I don’t know. Only girlfriends comment that you’re funny – a wife never says her husband is humorous. And I’ve been married for 10 years, so I don’t know how funny I am.

Incidentally, I learnt from reading about neurology that the part of the brain that contributes to analogy-based humour is very different from the part responsible for puns. Puns to me are the lowest form of humour and I’m so glad that the two things are separated. I was reading V S Ramachandran’s The Tell-Tale Brain, where he mentions that.

Something you’ve done better here than in Serious Men is the creation of a well-rounded woman character – Unni’s mother and Ousep’s wife, Mariamma.

Yes, I wanted to come at Unni from various angles, through various people. What I liked as I was writing it was that everything you know about Unni was through other people. About the process behind woman characters: I’m generally more fond of women than men, and more curious about them. They are infuriating at times and I don’t like a lot of things about them, but I’m very curious. It’s a tough process though. The character of Mythili (a 16-year-old girl in the book) would have been more fleshed out if I had been a woman, but I couldn’t get enough material or insight into her. Mariamma is someone I know very well – someone I know for decades. In fact I had to make her milder, just to be credible.


Reading your novels, I feel – and this is a compliment – that you should be the editor of something like MAD magazine, or a parody website…

I’d be pretty good!

…and yet here you are editing a weekly current-affairs magazine (Open). Your fiction has a nihilistic quality: one of Unni’s cartoons described in the book involves the appearance of an envelope which has the meaning of life written inside, and everyone laughs when they read it. You often lampoon the self-importance of people and the absurdity of the narratives we create for ourselves. How do you reconcile this with journalism, which is about trying to make sense of what is happening in the world?

There is a conflict. Nothing comes close to the process of writing a novel. But what my day-job has done is that... (long pause) being an editor trains you to accept failure, strangely. You’re not so isolated as an artist that you have a moronic interpretation of failure. What is professionalism? A professional falls, he gets up and continues to walk. And I find that some novelists are not always trained for that – I really feel they should spend some time in a profession, in an office. I was at a writers’ conference in Edinburgh and it struck me that there is something childlike about writers – it can be scary. An artist who is a rebel in his or her own field, and who is constantly questioning, might still be naïve enough to not use the same faculties in another context.

Being the editor of a magazine helps me be less naïve, so I don’t start respecting things unnecessarily, or saying simplistic things like dictators are bad and people are good. And I try to use that as a writer. I use everybody and everything for my process of writing. Of course, I can also see the benefit of being a novelist who isn’t an editor: everything you write comes as fresh work to the reader, nobody presumes they already know your opinions and your political stance.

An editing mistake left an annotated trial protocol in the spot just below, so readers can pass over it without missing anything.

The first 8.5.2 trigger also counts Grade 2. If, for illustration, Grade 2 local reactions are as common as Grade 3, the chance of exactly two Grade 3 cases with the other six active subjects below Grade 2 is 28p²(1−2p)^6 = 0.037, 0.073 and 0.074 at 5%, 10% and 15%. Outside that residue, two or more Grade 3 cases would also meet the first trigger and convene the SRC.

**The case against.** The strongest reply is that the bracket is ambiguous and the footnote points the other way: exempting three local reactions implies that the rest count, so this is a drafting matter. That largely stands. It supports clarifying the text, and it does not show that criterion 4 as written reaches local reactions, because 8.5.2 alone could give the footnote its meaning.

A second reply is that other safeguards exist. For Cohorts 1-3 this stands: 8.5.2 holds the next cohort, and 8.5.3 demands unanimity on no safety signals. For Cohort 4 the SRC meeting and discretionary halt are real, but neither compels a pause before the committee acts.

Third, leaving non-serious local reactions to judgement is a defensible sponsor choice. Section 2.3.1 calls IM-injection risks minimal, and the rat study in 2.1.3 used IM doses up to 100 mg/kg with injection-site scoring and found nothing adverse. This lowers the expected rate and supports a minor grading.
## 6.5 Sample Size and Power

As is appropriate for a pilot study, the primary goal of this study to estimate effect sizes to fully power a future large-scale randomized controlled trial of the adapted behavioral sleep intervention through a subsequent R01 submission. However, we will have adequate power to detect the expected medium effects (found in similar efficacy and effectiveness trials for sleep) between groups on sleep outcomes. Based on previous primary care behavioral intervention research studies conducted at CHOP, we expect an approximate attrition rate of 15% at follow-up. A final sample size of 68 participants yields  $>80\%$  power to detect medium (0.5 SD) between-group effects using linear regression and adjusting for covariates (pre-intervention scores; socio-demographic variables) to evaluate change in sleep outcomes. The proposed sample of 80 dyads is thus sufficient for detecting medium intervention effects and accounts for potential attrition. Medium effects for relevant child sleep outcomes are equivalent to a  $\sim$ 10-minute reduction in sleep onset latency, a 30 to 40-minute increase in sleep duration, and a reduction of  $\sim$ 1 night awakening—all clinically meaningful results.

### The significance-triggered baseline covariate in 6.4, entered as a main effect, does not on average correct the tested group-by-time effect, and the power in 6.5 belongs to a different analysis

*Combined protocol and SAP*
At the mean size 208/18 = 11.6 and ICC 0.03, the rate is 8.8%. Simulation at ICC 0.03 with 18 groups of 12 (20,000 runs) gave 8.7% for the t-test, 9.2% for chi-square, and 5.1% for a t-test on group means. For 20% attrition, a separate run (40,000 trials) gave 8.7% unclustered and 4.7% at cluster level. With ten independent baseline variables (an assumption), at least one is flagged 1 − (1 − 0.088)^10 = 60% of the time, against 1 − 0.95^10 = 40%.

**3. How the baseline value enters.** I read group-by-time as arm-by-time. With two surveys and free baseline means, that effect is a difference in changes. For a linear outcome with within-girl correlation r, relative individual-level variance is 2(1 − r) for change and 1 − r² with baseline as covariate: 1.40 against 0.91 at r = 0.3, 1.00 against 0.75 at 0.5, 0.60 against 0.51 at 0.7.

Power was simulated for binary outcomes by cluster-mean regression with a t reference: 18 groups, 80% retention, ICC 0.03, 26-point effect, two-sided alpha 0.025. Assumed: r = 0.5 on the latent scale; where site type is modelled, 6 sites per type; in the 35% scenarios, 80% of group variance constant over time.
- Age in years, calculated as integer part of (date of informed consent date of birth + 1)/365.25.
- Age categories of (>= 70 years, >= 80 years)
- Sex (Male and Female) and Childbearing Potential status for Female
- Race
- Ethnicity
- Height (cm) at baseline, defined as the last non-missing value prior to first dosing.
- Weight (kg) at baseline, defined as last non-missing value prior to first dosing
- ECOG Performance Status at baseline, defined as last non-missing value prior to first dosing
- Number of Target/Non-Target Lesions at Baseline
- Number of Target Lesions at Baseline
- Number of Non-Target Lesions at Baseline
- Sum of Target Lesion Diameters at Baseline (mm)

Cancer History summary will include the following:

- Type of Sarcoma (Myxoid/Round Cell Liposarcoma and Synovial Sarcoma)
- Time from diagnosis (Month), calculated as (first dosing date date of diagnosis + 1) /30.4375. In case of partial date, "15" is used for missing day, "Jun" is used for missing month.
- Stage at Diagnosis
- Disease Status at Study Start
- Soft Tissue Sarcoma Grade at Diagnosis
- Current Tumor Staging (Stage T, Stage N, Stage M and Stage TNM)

There is an irreverent quality in your journalism too. I can’t think of many others who would write a wry sentence like “It is important for a revolution to be enjoyable” (while discussing the failure of the Anna Hazare movement) in an editor’s commentary. It reflects a very particular sensibility.

Think of (Pakistani writer) Mohammad Hanif’s journalism. Take the recent piece he did about blasphemy in Pakistan – one of those Harvard-returned journalists might have done a bleeding-heart piece, which of course is also journalism. But Hanif has such a different sensibility. It comes from a certain way of looking at things – he’s a delinquent, he can’t help it, and I find it very appealing. I think journalism is strongest when you don’t convert everything into lament.

I’ve worked at different levels in journalism, and I feel an editor should have people smarter than him around him – don’t be in competition with your own writers, don’t be scared. Eliminate mediocrity as much as possible – it can never be fully eliminated if you’re working with a team of more than 50 people. But within some broader boundaries, let the magazine be a platform rather than having a particular agenda.

Having said that, quality is not negotiable – of course that’s subjective, but it’s what I decide is quality. For instance, we wouldn’t have – just in the name of freedom of speech – carried Subramanian Swamy’s moronic essay (on “how to wipe out Islamic terror”) which DNA published.

Your feature writing does sometimes intersect with your novelistic work. The very tongue-in-cheek profile of John Travolta, for instance, which touches on the fact that his son died at age 17 following a seizure, and Travolta’s own belief in Scientology, which tries to “liberate” people from “the illusion of their physical prisons”. Weren’t you already well into writing this novel by that time?